Red deer were probably brought to Scotland’s outer islands 5000 years ago by people from as far away as central Europe, a new study has revealed.
The results were discovered after researchers compared ancient and modern deer DNA across the region.
In particular, analysis of deer samples from archaeological sites in Orkney and the Outer Hebrides revealed surprisingly distinctive DNA sequences.
The animals are unlikely to have come from the mainland, the scientists say.
Even Norway and Ireland are unlikely sources, they add, suggesting seafaring Neolithic people trafficked the beasts from a mysterious and more far-flung source.
Their findings are reported in the journal Proceedings of the Royal Society B.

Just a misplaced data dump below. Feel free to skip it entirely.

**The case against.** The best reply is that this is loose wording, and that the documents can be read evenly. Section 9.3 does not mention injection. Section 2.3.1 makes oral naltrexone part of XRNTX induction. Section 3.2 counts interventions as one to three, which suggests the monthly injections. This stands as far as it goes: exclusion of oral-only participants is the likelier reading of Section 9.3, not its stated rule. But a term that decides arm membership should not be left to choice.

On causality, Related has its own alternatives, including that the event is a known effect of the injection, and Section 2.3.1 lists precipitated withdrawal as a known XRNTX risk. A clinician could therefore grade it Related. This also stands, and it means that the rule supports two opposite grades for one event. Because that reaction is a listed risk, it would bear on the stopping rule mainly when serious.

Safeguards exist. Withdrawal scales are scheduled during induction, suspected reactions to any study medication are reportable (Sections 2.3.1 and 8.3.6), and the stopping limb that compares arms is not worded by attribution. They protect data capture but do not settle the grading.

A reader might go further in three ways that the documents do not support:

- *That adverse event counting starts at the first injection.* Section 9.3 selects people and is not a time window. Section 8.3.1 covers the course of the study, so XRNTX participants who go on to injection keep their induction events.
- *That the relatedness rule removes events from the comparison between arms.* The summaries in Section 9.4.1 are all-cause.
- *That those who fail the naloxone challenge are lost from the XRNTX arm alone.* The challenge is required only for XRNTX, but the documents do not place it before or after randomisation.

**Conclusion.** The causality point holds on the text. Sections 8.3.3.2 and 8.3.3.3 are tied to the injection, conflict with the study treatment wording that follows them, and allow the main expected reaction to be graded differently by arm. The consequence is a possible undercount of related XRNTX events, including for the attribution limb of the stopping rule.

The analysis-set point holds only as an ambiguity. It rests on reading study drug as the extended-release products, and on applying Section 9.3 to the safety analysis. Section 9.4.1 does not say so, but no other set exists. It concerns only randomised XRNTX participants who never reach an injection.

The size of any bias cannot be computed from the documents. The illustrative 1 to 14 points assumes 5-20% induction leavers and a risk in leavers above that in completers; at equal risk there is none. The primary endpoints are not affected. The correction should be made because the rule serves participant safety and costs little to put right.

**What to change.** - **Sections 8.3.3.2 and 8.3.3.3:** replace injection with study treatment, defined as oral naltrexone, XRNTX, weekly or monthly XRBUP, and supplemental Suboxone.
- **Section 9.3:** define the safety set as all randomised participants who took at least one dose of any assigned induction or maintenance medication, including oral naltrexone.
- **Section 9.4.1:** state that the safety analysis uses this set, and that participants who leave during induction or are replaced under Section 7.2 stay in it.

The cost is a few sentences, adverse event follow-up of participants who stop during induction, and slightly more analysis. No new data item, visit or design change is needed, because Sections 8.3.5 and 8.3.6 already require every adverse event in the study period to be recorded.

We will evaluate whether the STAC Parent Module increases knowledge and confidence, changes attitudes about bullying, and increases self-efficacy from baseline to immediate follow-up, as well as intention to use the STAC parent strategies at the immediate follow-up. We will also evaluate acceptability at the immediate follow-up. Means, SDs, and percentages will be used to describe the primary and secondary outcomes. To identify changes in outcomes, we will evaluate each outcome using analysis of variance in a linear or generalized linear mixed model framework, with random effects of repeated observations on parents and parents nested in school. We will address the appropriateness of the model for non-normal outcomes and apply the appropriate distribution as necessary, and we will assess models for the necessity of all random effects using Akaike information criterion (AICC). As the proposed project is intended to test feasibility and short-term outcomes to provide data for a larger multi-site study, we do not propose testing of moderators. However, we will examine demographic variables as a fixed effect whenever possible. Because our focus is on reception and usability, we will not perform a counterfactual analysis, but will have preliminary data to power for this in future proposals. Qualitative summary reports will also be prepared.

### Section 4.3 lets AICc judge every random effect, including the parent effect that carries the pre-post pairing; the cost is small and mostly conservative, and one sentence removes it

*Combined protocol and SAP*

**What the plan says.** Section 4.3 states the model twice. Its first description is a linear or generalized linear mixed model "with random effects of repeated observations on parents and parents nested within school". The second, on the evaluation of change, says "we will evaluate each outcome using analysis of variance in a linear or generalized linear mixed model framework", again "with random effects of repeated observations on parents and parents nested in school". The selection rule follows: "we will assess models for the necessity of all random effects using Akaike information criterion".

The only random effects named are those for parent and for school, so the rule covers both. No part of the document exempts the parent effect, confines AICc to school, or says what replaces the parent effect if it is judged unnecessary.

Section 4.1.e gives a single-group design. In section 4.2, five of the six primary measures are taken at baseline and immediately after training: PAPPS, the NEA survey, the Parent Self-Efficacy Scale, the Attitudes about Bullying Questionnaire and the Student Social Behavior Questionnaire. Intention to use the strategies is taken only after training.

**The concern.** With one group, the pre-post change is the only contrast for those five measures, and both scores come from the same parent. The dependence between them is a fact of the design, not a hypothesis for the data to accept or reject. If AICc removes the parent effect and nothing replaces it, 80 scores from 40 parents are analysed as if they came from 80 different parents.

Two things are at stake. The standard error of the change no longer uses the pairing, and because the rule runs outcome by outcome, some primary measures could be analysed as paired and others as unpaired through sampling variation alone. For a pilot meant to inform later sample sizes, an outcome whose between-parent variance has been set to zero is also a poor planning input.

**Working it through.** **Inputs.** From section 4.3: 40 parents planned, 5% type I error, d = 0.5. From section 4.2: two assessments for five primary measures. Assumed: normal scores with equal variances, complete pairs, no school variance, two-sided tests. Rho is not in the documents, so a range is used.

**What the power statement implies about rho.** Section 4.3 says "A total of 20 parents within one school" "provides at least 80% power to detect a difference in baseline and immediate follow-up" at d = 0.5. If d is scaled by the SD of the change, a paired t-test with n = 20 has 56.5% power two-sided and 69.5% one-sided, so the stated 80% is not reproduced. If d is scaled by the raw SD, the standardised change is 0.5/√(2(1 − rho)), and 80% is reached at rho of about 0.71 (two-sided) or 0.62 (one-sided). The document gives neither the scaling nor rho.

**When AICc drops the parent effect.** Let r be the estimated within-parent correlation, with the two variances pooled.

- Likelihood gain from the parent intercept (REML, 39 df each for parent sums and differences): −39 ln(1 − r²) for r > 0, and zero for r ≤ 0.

The paper’s lead author Dr David Stanton said: “We think that the most likely source is from an unsampled population somewhere – we could be looking at somewhere like mainland Europe.
“There’s not a huge amount known about the seafaring capabilities of humans in northern Europe around that time – we just don’t know.
“This potentially gives us a bit of a clue as to what they might have been capable of.”
If central Europe was indeed the source, then the deer could have shared the trajectory of the Orkney vole, which arrived on the boats of Belgian farmers 5,100 years ago according to a 2013 study.